Sir Frank Peters :: Child protection in India moves forward. “One step in the right direction for Indian children… one giant leap for mankind”.
India’s legislators would have every right to paraphrase Neil Armstrong’s famous first-step-on-the-moon quotation when they introduced laws to empower and give more protection to their children.
As from this week, anyone in India subjecting a child to corporal punishment in school, orphanage, hostel or any child care institution could be jailed for three months or even face dismissal from service and a fine, under the new Juvenile Justice Act.
The Juvenile Justice (Care and Protection of Children) Bill was passed by Rajya Sabha in the winter session of Parliament and got presidential assent on December 31.
No doubt having the law banning corporal punishment to children is a major step forward; making the law effective is something else again, as we know only too well in Bangladesh.
It’s been five years since High Court Justices Md. Imman Ali and Md. Sheikh Hasan Arif banned corporal punishment in Bangladesh schools and madrasas. They defined corporal punishment as ‘cruel, inhuman and degrading treatment and a clear violation of a child’s fundamental right to life, liberty and freedom’.
While much progress has been made during this period, there’s a rogue element within the teaching fraternity that flout the rules as if they were a law onto themselves, which is not beneficial to Bangladesh.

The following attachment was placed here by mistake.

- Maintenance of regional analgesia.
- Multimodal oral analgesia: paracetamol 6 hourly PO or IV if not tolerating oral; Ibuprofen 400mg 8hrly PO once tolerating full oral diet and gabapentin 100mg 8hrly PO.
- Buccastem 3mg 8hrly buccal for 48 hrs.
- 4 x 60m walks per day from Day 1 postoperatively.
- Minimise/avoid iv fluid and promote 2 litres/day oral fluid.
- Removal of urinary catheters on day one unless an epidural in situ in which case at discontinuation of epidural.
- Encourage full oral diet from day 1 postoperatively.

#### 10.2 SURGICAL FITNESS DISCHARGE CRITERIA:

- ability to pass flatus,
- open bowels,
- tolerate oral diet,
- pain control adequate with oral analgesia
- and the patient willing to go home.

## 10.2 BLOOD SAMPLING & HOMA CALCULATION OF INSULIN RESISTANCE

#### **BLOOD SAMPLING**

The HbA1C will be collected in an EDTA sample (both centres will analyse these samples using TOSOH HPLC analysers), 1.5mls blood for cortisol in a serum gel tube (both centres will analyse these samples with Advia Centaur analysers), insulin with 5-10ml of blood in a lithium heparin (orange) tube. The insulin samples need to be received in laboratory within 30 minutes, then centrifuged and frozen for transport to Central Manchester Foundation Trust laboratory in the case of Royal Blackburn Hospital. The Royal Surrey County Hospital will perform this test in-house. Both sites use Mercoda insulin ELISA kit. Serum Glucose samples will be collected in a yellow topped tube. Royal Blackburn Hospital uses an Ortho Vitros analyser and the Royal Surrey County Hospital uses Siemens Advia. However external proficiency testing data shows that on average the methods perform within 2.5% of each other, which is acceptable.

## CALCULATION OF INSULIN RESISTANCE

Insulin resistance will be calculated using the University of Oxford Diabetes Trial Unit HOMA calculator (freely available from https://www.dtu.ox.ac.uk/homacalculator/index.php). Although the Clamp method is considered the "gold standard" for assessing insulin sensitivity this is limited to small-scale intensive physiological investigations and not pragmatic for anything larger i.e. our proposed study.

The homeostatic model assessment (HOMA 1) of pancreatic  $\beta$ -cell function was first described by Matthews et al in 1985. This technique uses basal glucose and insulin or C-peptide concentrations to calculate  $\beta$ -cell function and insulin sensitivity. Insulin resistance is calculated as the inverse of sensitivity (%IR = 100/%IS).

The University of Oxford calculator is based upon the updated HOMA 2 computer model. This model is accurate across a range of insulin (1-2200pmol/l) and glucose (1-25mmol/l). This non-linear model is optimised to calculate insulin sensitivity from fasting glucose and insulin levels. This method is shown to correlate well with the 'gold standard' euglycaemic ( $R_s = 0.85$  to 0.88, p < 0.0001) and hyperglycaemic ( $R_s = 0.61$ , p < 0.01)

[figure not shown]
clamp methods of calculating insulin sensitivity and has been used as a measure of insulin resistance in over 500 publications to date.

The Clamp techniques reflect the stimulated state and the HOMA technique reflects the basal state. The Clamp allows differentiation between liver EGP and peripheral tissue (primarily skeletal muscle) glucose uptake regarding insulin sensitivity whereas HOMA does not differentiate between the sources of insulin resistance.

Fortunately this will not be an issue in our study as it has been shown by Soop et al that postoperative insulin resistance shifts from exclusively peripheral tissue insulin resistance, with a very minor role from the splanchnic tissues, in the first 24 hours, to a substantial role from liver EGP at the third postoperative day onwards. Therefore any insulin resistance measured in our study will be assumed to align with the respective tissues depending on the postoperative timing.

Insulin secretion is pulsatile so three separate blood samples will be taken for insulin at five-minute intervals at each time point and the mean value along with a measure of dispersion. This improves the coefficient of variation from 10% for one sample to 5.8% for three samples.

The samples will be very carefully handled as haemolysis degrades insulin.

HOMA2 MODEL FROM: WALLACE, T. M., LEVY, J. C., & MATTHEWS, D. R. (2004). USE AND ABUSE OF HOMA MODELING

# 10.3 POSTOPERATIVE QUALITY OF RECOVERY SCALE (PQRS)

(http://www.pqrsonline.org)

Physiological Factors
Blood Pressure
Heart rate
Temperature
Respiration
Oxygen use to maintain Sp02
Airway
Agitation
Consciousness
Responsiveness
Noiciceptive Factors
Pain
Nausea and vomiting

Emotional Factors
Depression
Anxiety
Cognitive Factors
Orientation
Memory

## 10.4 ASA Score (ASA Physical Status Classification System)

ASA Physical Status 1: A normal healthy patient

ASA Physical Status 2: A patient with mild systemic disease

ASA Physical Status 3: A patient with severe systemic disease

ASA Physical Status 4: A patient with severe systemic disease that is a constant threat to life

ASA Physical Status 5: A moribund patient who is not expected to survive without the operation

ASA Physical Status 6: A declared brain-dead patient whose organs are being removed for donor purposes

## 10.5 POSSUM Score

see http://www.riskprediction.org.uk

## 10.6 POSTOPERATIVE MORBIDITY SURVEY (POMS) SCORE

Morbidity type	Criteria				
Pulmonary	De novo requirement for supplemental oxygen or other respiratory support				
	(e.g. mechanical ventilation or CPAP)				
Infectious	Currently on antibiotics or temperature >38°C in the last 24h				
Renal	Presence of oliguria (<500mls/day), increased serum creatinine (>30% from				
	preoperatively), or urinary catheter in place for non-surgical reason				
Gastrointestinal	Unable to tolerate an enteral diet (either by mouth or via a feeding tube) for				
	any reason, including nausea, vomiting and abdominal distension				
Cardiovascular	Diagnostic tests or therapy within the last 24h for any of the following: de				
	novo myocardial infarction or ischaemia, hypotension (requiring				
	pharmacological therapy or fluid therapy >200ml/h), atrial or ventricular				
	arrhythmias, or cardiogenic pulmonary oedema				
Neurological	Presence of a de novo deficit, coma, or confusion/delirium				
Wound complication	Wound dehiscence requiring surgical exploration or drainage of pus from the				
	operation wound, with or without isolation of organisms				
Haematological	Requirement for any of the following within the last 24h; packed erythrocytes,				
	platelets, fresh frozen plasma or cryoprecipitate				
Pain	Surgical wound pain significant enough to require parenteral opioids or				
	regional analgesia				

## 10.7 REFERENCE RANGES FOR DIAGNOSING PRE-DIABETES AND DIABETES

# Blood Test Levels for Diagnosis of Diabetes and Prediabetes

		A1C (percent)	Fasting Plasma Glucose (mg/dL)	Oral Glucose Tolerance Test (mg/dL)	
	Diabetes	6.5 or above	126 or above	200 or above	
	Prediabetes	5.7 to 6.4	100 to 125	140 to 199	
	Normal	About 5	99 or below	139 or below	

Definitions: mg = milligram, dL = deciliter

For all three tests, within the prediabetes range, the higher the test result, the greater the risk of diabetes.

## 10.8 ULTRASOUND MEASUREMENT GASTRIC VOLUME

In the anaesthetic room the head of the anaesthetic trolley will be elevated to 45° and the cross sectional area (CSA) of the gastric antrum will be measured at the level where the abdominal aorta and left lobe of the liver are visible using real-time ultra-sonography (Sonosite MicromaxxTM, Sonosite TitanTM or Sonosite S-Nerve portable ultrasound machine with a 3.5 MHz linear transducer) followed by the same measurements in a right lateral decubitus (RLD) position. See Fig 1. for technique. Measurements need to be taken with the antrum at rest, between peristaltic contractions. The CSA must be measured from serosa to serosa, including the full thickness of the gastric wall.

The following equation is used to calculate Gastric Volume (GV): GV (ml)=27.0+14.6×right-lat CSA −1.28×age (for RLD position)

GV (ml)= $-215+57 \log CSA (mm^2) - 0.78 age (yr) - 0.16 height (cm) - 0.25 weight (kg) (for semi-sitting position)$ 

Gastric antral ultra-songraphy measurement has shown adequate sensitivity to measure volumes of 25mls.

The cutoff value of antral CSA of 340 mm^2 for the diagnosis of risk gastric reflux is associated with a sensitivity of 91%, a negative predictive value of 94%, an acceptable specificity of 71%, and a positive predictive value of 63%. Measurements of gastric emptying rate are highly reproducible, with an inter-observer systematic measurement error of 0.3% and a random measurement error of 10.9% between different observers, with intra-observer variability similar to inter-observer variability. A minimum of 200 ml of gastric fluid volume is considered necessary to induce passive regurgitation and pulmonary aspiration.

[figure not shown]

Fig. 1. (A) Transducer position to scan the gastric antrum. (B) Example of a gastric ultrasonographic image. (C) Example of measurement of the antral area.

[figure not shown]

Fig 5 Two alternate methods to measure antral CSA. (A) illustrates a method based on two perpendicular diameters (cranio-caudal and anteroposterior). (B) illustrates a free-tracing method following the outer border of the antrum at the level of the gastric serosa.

Despite the massive over-whelming evidence that corporal punishment is inhumane, damaging, archaic and totally ineffective, it continues at the hands of ignorant, law-breaking ‘teachers’ in Bangladeshi schools and madrasas who take personal pleasure from beating and damaging children, it would seem.
Shakespeare once wrote: “a rose is a rose and given any other name it would smell as sweet”. Similarly, you can call corporal punishment ‘discipline’ or any name you like, but that doesn’t change the fact, it’s still child abuse. And those who mete it out are child abusers.
Several new offences committed against children in India that were not adequately covered under any other law, are included in the new Act. These include sale and procurement of children for any purpose including illegal adoption, corporal punishment in childcare institutions, use of child by militant groups, offences against disabled children and kidnapping.
(Sir Frank Peters is a former newspaper and magazine publisher and editor and human rights activist.)